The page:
With tracks like ‘Mr. Brightside’ still achieving a degree of stop-what-you-are-doing-right-now-and-sing-along whenever they play (I am still guilty of this), The Killer’s 2004 huge debut sounds like a post-punk revival, not for the faint hearted. ‘Somebody Told Me,’ the second single to be released sounds like much of the trivial aspects of the teen years. Lyrics such as “Breakin’ my back just to know your name” scream loud and clear a reminder of trying to get to first base.
- Arctic Monkeys – Whatever People Say I am, That’s What I’m Not (2006)
Arctic Monkeys’ stellar debut doesn’t need much of an introduction. The music does the talking with this one. Arctic Monkeys sound like a very 2006 revival of our beloved Britpop. As with a lot of Arctic Monkeys’ earlier works; after one listen you’ll already feel like one of the lads. I don’t know whether it’s Alex Turner’s northern accent (he gives Sean Bean a run for his money if you ask me), or the loud, unapologetic nature of their approach – Arctic Monkeys will always make you feel like you’re home. For instance, ‘I Bet You Look Good on the Dancefloor,’ is like that one song you sing on the way back from a night out – kebab in one hand, pride in the other. Good times.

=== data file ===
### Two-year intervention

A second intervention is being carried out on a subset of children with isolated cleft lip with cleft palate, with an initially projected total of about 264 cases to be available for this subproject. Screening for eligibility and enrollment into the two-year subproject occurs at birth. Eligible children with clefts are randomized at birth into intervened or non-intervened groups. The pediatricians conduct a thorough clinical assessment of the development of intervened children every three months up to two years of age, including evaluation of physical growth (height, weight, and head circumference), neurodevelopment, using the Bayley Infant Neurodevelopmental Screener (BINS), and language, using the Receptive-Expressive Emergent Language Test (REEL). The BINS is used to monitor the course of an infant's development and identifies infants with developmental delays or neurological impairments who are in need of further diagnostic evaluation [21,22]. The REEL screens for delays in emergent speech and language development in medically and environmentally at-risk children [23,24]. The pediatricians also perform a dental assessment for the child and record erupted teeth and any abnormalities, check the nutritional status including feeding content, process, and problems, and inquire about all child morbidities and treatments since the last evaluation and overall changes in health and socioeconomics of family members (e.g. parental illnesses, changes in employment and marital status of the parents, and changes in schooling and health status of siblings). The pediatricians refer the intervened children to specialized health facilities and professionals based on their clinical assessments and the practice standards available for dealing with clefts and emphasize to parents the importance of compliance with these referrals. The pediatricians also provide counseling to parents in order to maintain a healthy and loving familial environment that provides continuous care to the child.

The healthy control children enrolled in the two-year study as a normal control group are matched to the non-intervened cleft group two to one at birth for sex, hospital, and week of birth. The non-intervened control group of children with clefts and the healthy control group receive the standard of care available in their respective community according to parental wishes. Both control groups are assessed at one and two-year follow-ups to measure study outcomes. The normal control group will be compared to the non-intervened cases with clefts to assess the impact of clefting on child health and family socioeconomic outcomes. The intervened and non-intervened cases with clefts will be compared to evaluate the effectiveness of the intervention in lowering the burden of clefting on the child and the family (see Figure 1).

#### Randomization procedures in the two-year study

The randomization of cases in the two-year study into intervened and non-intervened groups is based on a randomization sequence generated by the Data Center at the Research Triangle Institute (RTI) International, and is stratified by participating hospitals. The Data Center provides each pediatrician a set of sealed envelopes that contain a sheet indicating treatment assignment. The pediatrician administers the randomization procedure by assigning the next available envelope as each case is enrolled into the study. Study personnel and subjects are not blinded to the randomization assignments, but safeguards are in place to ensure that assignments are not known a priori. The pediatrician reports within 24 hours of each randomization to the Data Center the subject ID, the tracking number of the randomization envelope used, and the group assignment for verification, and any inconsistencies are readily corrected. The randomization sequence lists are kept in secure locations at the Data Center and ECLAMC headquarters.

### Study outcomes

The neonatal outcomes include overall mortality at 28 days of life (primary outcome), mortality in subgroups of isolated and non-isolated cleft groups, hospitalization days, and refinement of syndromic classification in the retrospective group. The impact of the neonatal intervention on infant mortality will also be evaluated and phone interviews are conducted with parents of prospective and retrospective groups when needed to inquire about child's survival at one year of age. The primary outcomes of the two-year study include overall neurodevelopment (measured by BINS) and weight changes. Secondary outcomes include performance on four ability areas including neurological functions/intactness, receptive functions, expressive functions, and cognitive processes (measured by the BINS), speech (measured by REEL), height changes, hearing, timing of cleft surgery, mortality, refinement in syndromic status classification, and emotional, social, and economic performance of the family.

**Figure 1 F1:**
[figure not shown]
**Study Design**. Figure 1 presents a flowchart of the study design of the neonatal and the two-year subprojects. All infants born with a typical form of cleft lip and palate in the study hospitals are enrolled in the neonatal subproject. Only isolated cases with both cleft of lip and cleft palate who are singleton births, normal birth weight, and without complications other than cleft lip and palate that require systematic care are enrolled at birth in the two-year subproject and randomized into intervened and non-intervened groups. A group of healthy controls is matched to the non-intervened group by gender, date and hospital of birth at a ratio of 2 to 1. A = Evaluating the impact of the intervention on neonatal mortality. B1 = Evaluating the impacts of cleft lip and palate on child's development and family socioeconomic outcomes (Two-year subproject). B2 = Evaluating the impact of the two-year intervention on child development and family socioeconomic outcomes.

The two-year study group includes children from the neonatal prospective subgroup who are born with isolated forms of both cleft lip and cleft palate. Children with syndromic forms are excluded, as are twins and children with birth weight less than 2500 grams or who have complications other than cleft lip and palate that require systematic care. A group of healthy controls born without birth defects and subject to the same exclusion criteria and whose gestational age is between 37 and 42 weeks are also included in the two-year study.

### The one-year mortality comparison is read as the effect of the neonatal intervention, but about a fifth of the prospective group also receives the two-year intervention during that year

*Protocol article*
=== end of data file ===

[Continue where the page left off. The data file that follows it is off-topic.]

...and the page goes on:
- Kate Nash – Made of Bricks (2007)
As a pre-teen, Kate Nash’s quirky and brutally honest lyrics spoke to me in a way no other artist could. Made of Bricks is the type of album you can howl with laughter to, and maybe even sob to (perhaps at the same time). What sets Nash a part is her ability to cut the bullshit and just write something raw and relatable – kind of like Lily Allen. Kate Nash made it okay to feel confused and dorky and unpopular – and young girls (including awkward, teen me) will forever love her for that.